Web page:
Matt Robinson profile picture Matt Robinson 13 days ago 15
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These Are The Worst Speeding Incidents Recorded In London Over Lockdown

New figures show that the number of drivers caught speeding in the capital rocketed by 71 per cent after the start of lockdown

Remind me later
These Are The Worst Speeding Incidents Recorded In London Over Lockdown - News

As lockdown restrictions took hold in the London, speeds on the capital’s roads went up. Figures obtained by the Press Association reveal that 3282 speed-related Traffic Offence Reports were handed out by the Metropolitan Police in April 2020, up from 1922 throughout April last year.

That’s an increase of 71 per cent, but what’s even more attention-grabbing is the chart of highest recorded speeds for certain limits. Brace yourselves:

  • 163mph in a 70
  • 134mph in a 40
  • 110mph in 30
  • 73mph in a 20
These Are The Worst Speeding Incidents Recorded In London Over Lockdown - News

It’s arguably the ones at the bottom of the list that shock the most. What kind of asshat does 110mph on what was likely a residential road?

The Met’s Detective Superintendent Andy Cox explained that many drivers simply didn’t expect officers to be monitoring the much emptier lockdown roads. “They would actually come out and say ‘we thought you’d be busy dealing with Covid’”, he said, adding, “Maybe some people [took] advantage because congestion was less and thought they’d get away with it.”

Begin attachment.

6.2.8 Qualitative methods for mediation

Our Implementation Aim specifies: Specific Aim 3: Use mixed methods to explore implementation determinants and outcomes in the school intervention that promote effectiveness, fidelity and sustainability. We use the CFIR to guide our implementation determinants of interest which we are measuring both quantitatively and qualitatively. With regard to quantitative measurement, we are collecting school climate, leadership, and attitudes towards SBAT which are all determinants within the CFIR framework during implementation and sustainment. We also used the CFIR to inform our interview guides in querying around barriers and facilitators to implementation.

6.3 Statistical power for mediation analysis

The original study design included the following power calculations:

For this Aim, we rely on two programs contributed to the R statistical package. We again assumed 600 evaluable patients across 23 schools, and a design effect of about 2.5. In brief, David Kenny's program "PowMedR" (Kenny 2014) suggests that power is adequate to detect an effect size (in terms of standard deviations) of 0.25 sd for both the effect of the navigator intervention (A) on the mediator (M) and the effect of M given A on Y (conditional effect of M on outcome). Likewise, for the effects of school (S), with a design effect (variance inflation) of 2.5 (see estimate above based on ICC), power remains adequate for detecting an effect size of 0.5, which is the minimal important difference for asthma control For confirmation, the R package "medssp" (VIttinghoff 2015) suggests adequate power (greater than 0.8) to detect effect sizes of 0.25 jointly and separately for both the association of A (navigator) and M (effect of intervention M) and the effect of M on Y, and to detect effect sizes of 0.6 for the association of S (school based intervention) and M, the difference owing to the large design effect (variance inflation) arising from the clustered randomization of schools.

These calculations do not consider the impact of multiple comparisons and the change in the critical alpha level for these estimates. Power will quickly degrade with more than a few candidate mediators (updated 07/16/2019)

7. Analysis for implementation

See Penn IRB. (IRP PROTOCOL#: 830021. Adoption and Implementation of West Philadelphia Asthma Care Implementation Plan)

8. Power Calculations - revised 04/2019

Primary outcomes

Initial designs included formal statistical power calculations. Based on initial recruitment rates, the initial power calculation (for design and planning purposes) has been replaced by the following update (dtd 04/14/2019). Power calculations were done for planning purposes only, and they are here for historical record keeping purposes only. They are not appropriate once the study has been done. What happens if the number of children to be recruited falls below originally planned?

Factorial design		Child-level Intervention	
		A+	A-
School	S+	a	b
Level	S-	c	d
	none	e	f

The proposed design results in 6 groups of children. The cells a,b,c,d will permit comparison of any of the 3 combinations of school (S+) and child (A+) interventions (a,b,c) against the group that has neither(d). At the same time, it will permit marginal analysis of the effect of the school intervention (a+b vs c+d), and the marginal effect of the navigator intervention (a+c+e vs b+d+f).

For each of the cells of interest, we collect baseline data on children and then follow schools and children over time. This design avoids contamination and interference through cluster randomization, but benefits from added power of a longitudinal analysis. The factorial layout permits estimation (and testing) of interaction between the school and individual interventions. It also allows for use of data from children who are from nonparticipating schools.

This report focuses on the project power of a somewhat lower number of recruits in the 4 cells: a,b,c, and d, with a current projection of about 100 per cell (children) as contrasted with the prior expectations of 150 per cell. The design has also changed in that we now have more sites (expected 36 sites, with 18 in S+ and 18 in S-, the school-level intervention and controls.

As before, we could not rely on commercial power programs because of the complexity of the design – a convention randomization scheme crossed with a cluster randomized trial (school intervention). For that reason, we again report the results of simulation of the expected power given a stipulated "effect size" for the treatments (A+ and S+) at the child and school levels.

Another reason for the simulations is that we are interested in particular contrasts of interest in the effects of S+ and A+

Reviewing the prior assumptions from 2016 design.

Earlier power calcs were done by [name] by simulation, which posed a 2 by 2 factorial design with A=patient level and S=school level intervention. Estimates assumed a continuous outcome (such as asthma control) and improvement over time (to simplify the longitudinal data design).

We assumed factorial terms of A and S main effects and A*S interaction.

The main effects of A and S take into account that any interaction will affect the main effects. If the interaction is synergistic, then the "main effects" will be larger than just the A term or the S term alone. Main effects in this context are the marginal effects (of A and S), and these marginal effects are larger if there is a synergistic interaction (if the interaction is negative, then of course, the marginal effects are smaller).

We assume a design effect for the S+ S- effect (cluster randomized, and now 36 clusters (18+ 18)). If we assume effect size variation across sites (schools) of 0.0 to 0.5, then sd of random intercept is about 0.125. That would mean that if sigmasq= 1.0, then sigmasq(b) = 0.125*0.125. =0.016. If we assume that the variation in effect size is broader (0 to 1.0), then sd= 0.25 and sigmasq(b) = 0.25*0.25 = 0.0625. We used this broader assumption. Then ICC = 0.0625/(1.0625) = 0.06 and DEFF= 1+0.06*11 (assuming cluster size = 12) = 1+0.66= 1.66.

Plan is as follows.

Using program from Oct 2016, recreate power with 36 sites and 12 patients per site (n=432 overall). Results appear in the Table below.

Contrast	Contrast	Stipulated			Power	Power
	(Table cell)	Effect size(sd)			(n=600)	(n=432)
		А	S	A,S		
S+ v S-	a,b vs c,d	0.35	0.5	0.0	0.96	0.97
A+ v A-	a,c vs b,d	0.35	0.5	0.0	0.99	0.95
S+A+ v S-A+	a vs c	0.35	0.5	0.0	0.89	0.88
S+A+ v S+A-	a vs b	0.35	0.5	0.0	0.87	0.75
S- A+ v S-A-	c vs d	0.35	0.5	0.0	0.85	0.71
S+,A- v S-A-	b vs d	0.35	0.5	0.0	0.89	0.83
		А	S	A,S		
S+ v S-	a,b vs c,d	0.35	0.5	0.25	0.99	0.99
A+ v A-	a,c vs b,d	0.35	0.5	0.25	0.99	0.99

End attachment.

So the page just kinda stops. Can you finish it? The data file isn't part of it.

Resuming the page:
Speeding in 20 and 30mph was said to be a “particular issue,” but it wasn’t just the fines that showed a change in driver behaviour. Trackers around London revealed that on a lot of roads, the average speeds were higher than the limit.

These Are The Worst Speeding Incidents Recorded In London Over Lockdown - News

London wasn’t alone in seeing a big rise in speeding offences, with 53 per cent and 41 per cent increases recorded by Kent Police and Derbyshire Constabulary respectively. In contrast, many areas experienced a drop, which can be attributed to traffic levels falling dramatically.

At one UK traffic had dipped as much as 73 per cent, to levels not seen since 1955.